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Learning, Sharing, and Teaching => Ask a Mustachian => Topic started by: littleturkey on December 09, 2019, 01:58:49 PM

Title: Windfall
Post by: littleturkey on December 09, 2019, 01:58:49 PM
Hello, a friend of mine needs advice.

She recently received a large amount of money that she wants to somehow save for retirement.  She is wondering where to put the money.

The background is that she doesn't have much saved for retirement because she stayed at home with her kids until about 7 years ago.  Now she is working.  Recently divorced.  This "windfall" was part of the divorce settlement.  She wants to put 100% of it into some kind of retirement account.

Assuming she already maxes a 401k and a Roth, what should she do with this big chunk?
Title: Re: Windfall
Post by: ixtap on December 09, 2019, 02:03:32 PM
Does her 401k plan allow for after tax contributions? If so, she could do a megabackdoor Roth.

Otherwise, there just aren't many tax sheltered options if the existing options are already being maxed out.
Title: Re: Windfall
Post by: littleturkey on December 09, 2019, 02:54:07 PM
What are the other options?

I googled about megabackdoor Roth and regular backdoor Roth and I admit I don't understand them much.

Are index funds a good idea?  She is in her early 50's.
Title: Re: Windfall
Post by: Kronsey on December 09, 2019, 03:27:16 PM
Title: Re: Windfall
Post by: Frankies Girl on December 09, 2019, 04:43:06 PM
Need more info:

is this cash money sitting in a saving account right now, or was it a QRDO that is sitting in a 401k/IRA (this is a court ordered split of any retirement accounts from the marriage type of thing).

If she has the holdings - cash or stocks/mutual funds/bonds -  ALREADY inside a tax deferred account (fingers crossed) then it's super easy: figure out an asset allocation, then invest accordingly). 401k/403b/rollover or traditional or Roth IRAs are all tax deferred (Roth is an after tax contibution account, but for her purposes, it's okay to sell/buy). Any of those types, then it doesn't matter what the holdings currently are, she can sell them with no taxable events generated and buy whatever fits her AA.

If it is cash or taxable investment account, then it gets a bit more fussy. You are limited by how much $ you can put into a tax deferred account if she has one or at least has the ability to open one. And the "fussy" part is in the details - taxable moves here - cash and investment accounts for instance - require looking at how the buy/sells might screw around with her overall taxable income generated and could cause some extra $ owed (or if there are losses, tax loss write offs!) due to dividends and capital gains generated and considered taxable. So always a good idea to proceed carefully, so you can minimize the tax hits here. It sounds scarier than it is, but it's really important to not go crazy with the buy sell thing in a taxable account. Buy and HOLD is a great thing, and making sure any holding in a taxable account are as tax efficient as can be is also smart.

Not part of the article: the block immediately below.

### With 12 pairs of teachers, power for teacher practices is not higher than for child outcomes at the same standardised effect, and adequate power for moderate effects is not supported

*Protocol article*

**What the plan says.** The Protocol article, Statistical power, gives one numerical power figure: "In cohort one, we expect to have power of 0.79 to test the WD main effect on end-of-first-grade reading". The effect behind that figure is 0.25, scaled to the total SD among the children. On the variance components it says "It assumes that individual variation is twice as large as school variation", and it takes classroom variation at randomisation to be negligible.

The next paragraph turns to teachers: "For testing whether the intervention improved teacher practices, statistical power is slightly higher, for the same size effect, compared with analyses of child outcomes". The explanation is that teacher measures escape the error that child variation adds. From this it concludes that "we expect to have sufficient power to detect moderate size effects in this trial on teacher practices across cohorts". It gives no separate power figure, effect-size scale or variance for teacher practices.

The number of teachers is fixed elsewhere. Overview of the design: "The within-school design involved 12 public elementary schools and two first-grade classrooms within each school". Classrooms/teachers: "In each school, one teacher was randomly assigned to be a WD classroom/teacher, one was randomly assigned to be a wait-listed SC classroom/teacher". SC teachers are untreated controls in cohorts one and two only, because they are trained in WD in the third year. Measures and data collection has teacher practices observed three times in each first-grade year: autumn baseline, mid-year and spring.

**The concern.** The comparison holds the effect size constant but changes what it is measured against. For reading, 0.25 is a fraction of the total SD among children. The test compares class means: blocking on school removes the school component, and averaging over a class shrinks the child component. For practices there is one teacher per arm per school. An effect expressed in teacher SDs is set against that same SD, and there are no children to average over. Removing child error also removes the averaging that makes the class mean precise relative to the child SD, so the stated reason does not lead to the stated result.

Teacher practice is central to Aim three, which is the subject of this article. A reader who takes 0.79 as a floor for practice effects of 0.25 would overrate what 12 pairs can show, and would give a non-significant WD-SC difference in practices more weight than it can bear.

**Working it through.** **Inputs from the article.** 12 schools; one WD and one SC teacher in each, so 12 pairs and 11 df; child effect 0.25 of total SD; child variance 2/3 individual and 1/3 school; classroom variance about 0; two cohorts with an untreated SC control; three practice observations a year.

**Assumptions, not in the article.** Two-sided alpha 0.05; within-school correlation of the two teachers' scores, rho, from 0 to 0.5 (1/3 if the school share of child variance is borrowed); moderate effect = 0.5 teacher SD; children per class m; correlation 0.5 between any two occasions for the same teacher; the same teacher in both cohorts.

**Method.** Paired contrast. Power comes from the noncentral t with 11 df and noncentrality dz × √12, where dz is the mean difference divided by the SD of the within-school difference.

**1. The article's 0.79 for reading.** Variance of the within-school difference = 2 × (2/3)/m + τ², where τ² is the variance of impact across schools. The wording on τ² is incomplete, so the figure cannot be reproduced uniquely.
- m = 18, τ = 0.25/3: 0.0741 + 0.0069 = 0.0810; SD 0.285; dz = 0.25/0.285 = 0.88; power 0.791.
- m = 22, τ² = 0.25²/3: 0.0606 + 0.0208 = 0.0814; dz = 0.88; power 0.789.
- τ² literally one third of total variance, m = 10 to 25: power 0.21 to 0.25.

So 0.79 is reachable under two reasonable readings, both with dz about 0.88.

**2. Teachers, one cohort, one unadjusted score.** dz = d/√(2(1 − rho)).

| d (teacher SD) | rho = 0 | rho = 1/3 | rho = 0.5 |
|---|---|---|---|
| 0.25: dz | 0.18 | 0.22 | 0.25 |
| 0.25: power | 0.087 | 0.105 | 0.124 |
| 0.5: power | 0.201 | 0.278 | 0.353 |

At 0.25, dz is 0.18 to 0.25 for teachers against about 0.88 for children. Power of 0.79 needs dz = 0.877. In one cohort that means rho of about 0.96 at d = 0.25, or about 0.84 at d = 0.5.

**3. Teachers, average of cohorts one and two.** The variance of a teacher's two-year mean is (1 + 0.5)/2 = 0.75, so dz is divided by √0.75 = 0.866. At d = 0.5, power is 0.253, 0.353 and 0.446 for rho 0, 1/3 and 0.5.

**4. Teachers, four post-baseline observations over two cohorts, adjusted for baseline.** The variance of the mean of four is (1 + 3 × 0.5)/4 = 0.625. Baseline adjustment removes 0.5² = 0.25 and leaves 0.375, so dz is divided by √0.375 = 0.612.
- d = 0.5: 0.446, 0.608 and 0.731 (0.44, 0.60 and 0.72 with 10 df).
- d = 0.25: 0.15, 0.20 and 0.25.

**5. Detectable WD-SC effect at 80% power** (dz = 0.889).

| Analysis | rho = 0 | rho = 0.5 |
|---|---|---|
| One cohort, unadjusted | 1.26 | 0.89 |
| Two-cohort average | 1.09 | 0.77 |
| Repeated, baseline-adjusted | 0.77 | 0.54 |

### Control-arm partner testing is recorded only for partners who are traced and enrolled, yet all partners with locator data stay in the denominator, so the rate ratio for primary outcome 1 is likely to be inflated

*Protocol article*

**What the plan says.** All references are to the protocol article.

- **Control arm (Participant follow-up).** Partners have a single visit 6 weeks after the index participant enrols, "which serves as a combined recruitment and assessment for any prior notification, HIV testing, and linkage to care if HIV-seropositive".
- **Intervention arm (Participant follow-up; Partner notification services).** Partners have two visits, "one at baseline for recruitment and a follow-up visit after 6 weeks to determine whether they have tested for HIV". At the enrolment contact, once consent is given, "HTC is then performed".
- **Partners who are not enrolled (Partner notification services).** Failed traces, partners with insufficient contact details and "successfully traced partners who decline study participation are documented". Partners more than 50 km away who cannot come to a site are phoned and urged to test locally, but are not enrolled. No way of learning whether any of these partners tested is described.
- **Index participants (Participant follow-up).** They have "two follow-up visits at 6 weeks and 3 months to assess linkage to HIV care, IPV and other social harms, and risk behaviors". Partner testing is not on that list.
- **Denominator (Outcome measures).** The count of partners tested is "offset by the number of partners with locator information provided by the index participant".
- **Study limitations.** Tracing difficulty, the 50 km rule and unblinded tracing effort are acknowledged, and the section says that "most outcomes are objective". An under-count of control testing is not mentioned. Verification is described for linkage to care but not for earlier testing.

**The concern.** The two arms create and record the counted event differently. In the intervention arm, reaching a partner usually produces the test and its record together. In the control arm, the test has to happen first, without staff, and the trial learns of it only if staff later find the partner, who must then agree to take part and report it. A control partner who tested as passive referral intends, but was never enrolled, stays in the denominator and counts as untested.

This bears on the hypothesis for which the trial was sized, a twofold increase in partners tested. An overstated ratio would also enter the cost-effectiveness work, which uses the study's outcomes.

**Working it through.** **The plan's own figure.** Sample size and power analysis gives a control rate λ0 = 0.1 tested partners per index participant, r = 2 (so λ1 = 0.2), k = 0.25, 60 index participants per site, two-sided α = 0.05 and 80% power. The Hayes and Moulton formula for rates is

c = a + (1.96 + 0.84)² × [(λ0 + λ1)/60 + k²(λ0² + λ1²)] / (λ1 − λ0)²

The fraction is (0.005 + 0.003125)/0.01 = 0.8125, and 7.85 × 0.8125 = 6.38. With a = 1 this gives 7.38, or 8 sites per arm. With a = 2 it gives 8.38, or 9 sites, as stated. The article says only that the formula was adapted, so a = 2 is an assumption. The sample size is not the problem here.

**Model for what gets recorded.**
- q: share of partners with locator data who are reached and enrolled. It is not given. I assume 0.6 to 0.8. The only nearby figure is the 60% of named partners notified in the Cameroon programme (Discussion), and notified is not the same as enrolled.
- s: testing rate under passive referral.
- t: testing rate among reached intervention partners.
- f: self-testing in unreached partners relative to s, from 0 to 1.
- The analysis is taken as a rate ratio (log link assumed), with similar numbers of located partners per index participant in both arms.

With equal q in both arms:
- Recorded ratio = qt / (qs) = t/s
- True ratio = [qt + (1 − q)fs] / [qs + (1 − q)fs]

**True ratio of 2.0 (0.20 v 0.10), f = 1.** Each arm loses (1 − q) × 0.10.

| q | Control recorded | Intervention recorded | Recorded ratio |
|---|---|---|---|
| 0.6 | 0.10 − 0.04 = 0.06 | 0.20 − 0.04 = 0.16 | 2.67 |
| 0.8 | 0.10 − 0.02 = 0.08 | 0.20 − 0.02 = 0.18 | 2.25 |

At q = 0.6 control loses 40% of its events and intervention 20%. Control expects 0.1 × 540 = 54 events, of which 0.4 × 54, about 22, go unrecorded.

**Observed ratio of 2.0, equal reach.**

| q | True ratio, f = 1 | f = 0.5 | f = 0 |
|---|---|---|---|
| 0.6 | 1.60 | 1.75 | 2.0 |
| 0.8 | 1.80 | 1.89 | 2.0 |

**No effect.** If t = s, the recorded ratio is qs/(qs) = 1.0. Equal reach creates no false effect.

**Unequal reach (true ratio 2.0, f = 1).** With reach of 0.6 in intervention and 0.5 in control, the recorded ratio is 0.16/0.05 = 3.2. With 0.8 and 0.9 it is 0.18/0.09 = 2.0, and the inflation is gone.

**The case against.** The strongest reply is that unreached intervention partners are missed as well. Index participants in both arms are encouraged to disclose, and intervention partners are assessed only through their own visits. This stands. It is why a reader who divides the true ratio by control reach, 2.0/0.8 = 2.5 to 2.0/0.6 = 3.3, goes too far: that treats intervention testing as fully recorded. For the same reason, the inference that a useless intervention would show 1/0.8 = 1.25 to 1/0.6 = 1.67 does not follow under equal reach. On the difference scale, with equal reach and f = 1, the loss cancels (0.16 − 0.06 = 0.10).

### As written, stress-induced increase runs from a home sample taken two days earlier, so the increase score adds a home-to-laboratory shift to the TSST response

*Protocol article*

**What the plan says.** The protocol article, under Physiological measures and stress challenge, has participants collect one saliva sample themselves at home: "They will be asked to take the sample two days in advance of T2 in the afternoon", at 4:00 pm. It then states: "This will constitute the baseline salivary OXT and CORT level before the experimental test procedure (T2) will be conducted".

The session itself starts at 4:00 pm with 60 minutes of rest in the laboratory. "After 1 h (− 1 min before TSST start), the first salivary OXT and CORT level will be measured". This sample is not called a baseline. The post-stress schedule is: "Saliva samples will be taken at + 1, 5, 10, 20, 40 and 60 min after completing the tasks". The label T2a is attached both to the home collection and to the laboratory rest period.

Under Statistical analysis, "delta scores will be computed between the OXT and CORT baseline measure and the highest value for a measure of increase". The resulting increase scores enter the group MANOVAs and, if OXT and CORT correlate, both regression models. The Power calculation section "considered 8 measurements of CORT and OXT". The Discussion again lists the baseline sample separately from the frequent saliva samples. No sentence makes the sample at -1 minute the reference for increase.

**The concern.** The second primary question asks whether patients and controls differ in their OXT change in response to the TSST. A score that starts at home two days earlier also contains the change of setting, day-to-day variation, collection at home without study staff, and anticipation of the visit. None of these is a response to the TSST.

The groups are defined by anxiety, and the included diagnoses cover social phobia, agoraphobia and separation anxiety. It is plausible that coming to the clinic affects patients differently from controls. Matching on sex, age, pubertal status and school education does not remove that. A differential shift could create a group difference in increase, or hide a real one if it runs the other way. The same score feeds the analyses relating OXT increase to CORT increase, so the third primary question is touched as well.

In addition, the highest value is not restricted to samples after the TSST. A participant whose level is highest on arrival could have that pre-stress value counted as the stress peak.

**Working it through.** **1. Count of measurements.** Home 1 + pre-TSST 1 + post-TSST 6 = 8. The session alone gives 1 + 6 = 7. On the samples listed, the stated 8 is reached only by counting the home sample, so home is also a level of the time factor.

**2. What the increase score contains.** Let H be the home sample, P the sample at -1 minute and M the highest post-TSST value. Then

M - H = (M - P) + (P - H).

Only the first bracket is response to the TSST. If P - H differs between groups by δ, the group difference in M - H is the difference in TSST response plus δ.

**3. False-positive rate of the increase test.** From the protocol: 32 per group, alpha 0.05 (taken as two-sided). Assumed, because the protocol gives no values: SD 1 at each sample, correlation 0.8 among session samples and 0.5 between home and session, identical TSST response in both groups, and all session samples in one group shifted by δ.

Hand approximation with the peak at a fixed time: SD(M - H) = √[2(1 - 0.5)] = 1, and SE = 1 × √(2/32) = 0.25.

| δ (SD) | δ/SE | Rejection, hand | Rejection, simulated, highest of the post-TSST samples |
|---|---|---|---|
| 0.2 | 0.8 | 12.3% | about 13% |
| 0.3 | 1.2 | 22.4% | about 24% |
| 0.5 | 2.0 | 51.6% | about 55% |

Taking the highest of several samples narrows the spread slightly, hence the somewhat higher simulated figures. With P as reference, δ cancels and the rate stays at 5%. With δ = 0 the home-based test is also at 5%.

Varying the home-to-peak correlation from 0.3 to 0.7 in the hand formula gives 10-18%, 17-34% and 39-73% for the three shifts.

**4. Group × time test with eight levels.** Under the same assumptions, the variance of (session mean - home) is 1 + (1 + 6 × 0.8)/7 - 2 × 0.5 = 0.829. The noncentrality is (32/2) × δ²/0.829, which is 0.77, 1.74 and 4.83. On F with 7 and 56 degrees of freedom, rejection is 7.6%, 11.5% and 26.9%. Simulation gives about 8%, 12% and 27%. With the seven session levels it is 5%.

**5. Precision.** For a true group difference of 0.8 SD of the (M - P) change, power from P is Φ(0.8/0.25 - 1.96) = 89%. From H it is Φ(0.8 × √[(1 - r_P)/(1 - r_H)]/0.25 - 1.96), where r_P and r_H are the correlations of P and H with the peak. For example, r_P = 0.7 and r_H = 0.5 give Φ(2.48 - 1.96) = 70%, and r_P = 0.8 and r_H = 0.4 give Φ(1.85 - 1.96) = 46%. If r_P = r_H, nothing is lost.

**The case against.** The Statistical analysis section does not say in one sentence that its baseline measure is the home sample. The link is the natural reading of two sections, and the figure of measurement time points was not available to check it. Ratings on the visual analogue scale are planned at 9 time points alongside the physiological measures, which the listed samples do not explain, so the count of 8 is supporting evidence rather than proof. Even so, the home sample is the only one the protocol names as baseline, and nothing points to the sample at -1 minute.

If she is working, does she have access to retirement accounts? 401k/403b? Does her company match any %? If so, who with? Vanguard/Fidelity/T Rowe all good. American Funds or below? Not so much...

Review the investment order for help then:

So figuring out her asset allocation... that's a bit more complicated, but really just requires either some reading and pondering on her part, and it's fine to let things sit for a bit while she gets it figured out.
^this is the road map/blueprint for what she wants out of her life, for her future, what she'll do if X, Y Z happens... can be as simple or complicated as she wants.
^once she gets her IPS, then it's on to an AA. Definitely easy to set up a basic AA using a 2 or 3 fund portfolio and simple is always best.
^nice overview
Title: Re: Windfall
Post by: littleturkey on December 11, 2019, 09:43:10 AM
Thanks for the info!
Title: Re: Windfall
Post by: littleturkey on January 11, 2020, 12:09:15 PM
Right now the money is just in the bank.  She also gets spousal support for 8 years (it's more than her net paycheck).  I read that she won't have to pay income taxes on any of it.

I am trying to help her as best as I can.  :)  She is going to go slowly so she makes the right decisions.  Here are the steps we have planned out for now; I would appreciate feedback if there is any:

1. She is working on writing out a yearly budget.  Then (as I understand it), she will multiply that number by 25 to find out what her goal is for retirement.  I am familiar with the excel FV functions to find out how long that will take or tweak her contributions.

2. She will put 6k in a Roth for 2019 now, then "front-load" a 2020 Roth soon.  We will have to pick funds.  I like target date funds.  I had thought about suggesting the stock index funds, but someone said maybe she should get the bond index funds, since she is older than 50.

3. She will max out retirement through work.  She already contributes enough to get the match.  Our employer matches 8% of our previous year's income, so it's pretty good.  Unfortunately, they only match 8% of your net.  So the more you reduce your net, the less they will contribute next year.  Vanguard target date funds are an option (that's what I have mine in).

4. She does have one debt: a car.  I do not know the interest rate.  I thought the best thing to do would be to pay it off as usual and then roll the payments into a car replacement fund (sinking fund) and include that in her budget. 

After these things, it looks like she will want to find out what kind of taxable account to put the rest in.